Wednesday, May 19, 2010

Malcolm X: The House Negro Versus The Field Negro

There is a schism in the black community as old as slavery in America itself; this is the dichotomy Malcolm X is attempting to explain here. I use the terms I do in the title because they are the terms Malcolm himself uses in his speech; had he used the other N-word, though - although I suppose 'Negro' ought to more rightly be considered 'the other N-word' given the current prevalence of its more inflammatory partner - I wouldn't have. I've made my position clear on the N-word and its proper usage many times before*.

What Malcolm either fails to comprehend or simply chooses to ignore for either political purpose or rhetorical expediency (or both) is that different people survive in different ways; rather than condemning the House Negro (albeit in the polite way that was his usual style but which the media frequently chose not to depict, lest his message become too popular) he could have chosen to understand that the so-called Uncle Tom** did what he did to survive. But he doesn't, at least not here. Chris Rock, in many ways Malcolm's intellectual successor, makes it clear in his act that 'there are black folks and there are n-words', delivering a similar message***, with the same punch, sweetened but not diluted by its having been expressed in comedy terms.

Of course, the attitudes Malcolm is describing here aren't confined to any specific group or otherwise arbitrarily assigned subset; they are universal. Many people (I hesitate to say most, although I'm thinking it) are the product of received knowledge. They either vote the way their parents voted or against them in a shallow kind of rebellion, think the way their friends think because they've surrounded themselves with people who think the way they do, and never really examine anything crucial for themselves; it's scary to be an individual, there is safety in numbers, and our long-held beliefs are essentially such a comfort to us that to eschew them would throw our lives into chaos.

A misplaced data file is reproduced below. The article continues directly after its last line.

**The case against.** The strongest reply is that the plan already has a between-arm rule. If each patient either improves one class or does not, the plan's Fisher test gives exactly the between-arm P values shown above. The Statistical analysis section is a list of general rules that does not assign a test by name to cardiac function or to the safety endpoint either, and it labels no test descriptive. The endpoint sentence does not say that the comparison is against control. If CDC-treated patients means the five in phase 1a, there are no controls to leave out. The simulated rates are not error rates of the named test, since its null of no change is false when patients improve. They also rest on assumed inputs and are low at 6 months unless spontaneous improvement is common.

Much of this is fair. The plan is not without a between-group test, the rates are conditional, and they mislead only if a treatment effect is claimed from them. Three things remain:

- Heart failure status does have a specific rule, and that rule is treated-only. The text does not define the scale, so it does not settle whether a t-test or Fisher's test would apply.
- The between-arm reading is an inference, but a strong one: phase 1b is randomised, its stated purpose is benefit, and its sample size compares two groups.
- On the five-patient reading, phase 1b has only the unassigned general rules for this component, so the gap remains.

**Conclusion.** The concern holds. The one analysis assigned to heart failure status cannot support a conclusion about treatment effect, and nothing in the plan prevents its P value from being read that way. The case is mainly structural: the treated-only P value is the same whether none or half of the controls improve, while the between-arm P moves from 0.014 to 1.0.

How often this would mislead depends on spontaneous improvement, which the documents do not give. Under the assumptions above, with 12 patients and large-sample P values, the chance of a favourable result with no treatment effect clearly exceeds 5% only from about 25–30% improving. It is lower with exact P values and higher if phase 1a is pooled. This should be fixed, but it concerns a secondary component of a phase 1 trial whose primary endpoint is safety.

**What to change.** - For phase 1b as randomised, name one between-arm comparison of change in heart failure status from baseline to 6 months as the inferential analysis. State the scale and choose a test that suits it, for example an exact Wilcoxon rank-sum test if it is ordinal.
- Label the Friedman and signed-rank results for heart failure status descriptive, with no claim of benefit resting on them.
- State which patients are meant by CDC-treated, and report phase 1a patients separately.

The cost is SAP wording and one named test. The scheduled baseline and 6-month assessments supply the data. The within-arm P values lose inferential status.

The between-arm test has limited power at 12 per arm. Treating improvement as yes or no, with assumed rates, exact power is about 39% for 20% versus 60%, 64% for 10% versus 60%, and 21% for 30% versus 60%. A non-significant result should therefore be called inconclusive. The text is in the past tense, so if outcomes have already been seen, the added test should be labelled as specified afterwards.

Today, all around us, there are House Whites and Field Whites as well, not to mention some who are a little of both; those who accept and actively propagate the status quo in support of some mythical past that never existed, those who work to overthrow it in support of change which after all is inevitable, or a growing class of radical centrists like myself who are tired of their society being pulled apart in a tug of war between extremists of either stripe. As a dynamic it's far more complex even than conservative and liberal, as there are progressives on the right and regressives on the left. Whether or not Malcolm was comfortable with the notion, black and white are more similar than many (again, I'm trying not to think most) might care to consider, united as they are by their joint membership in the only race that really matters: the human race.

*In short, white people have used up their entire share, and aren't ever allowed to use it any more.
**Another often mis-used phrase which would take too much time to clarify here.

***Similar, but not the same; Rock's black folks, unlike Malcolm's House Negroes, aren't sell-outs - and in fact are as scared of the Field Negroes Malcolm is championing as anyone rightly ought to be.

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Daniel said...

I've never seen this speech, I think i've heard some of it (no doubt grossly out of context) on an album by Ice Cube or some such. So I was looking forward to watching it. Alas, I'm informed it's no longer available...
Offensive to a large number of people, YouTube?

michael sean morris said...

It's still available here as of the posting of this comment. I just watched it again.